- Advocate for Sustainable Policies. Collaborate with local authorities, attend town hall meetings, or participate in campaigns that aim to implement eco-friendly practices and policies.
- Educate and Raise Awareness. Organize workshops, seminars, or informational sessions to share information about the relationship between veganism and sustainability, and encourage others to adopt eco-friendly practices in their daily lives.
- Support Local Sustainable Businesses. Encourage the community to support farmers’ markets, eco-friendly stores, and sustainable restaurants that offer plant-based options.
- Collaborate with Community Gardens and Urban Farms. Volunteer at community gardens or urban farms that promote sustainable agriculture and provide fresh produce to local residents.
- Promote Sustainable Transportation. Encourage the community to reduce their carbon footprint by choosing alternative transportation methods and promoting the development of infrastructure that supports eco-friendly commuting.
A Sustainable Life for a Brighter Future
By taking your vegan lifestyle to a more sustainable level, you can do more to support the environment, animals, and a healthier, greener future for yourself.
Implementing sustainable cooking practices and shopping habits, and engaging your community to do the same can have a lasting impact on sustainability locally and globally.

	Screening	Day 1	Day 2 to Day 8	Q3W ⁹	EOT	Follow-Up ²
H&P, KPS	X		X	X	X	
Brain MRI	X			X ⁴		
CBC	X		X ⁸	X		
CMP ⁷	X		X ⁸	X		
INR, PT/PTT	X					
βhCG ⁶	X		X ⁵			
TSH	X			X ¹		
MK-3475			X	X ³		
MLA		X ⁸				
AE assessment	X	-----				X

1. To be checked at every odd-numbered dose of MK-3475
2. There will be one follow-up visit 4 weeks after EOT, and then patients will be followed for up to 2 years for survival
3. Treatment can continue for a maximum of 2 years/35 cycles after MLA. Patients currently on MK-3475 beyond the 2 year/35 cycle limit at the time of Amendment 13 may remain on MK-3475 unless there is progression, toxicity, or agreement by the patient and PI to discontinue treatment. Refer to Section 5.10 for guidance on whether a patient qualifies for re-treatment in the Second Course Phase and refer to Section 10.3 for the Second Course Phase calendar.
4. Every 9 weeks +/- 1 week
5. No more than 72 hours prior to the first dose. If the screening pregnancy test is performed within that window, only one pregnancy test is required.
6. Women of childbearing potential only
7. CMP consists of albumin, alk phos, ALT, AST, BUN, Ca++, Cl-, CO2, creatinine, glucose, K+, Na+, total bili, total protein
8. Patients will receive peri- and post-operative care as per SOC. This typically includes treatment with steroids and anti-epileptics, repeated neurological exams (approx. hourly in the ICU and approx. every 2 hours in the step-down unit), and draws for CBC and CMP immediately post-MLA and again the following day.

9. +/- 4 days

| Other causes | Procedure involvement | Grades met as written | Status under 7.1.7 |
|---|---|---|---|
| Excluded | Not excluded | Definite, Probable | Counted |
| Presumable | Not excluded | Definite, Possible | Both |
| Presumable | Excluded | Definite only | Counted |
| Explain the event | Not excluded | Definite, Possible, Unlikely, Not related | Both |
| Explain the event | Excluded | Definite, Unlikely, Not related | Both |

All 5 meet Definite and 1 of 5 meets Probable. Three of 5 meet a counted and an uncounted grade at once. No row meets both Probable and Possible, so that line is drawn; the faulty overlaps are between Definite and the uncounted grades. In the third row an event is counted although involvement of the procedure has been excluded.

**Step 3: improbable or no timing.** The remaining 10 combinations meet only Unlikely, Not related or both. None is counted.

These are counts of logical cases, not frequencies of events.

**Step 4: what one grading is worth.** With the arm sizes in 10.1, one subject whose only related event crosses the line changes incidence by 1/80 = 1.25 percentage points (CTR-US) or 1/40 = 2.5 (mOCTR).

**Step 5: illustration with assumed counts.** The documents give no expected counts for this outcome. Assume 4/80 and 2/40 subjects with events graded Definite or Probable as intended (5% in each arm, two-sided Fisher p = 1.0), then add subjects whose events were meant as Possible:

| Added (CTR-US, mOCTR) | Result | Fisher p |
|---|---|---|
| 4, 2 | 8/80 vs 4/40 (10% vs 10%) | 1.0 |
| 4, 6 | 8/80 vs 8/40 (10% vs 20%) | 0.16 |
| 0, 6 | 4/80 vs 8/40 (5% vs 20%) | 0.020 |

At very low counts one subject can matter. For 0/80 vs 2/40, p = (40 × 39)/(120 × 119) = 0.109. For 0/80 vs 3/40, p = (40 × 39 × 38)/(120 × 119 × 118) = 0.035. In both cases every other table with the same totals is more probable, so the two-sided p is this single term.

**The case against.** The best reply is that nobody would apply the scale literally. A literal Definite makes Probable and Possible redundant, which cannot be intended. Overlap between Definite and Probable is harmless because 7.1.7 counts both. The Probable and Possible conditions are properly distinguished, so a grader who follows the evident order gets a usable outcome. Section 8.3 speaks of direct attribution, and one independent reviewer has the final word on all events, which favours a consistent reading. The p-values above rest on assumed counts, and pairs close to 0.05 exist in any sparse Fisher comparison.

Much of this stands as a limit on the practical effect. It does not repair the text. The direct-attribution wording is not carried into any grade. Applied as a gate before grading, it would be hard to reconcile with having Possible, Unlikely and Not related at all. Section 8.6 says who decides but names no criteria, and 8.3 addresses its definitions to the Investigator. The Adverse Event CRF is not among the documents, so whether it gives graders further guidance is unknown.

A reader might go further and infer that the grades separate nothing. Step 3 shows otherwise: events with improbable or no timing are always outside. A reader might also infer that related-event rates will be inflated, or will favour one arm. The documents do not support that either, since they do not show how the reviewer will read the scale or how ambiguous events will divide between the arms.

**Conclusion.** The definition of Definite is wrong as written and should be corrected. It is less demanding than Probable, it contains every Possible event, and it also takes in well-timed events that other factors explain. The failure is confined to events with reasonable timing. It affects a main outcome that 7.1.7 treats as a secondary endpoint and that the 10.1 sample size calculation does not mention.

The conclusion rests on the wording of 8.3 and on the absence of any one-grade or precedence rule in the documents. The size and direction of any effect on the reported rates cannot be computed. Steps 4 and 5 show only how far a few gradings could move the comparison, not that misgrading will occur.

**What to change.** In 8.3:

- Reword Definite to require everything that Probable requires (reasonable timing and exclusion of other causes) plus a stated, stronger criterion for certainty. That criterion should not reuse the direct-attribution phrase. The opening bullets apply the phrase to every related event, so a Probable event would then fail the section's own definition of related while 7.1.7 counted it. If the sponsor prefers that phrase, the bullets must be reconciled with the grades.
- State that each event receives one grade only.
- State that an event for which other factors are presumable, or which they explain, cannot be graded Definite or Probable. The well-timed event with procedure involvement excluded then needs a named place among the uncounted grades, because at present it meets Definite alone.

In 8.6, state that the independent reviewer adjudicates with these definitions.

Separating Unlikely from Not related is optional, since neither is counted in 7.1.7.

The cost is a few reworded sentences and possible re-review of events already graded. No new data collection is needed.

But this article only scratches the surface of what it means to live sustainably. Look for upcoming posts under this multi-part series to learn more about sustainability practices and what it takes to truly live a clean, green, simple life.
About the Author
Hi and thank you for wanting to get to know me and my passions.
I’m a professional freelance writer with decades of experience learning about and living a green, clean life.
I grew up in Colorado under the influence of three generations of knowledgeable women who knew their way around the garden. I graduated from Colorado State University with a bachelor of science in biology and a minor in English. A year before graduation, my life was upended by an unexpected diagnosis of Type 1 Diabetes.
Facing the reality of living with an incurable autoimmune disease I left to reflect hard on my lifestyle. While this type of diabetes cannot be cured or treated with diet, I was certain that focusing on her health and fueling her body with clean food would help her better manage her condition. As a lifelong animal lover, it wasn’t difficult for me to transition fully to a vegan diet.
Inspired by the changes I felt after going vegan, I sought out a community of like-minded plant-based eaters, gaining knowledge and experience that would fuel my future career.
In 2018, I brought my daughter into the world. Wanting the opportunity to be home to raise her, I decided to pursue a career as a freelance writer, starting my own company in 2019. http://penandpostwriter.com
Today, I’m lucky to have a long list of clients who pay me to write about my many passions. At the top of that list is gardening and eating a clean diet for the sake of my health, the planet, and all the animals I love.
When I’m not constructing articles for clients, you can find me wrist-deep in dirt in my vegetable garden, hiking with my dogs, or back in front of the computer creating imaginative worlds in my quest to become a published fiction writer. More articles by Sara.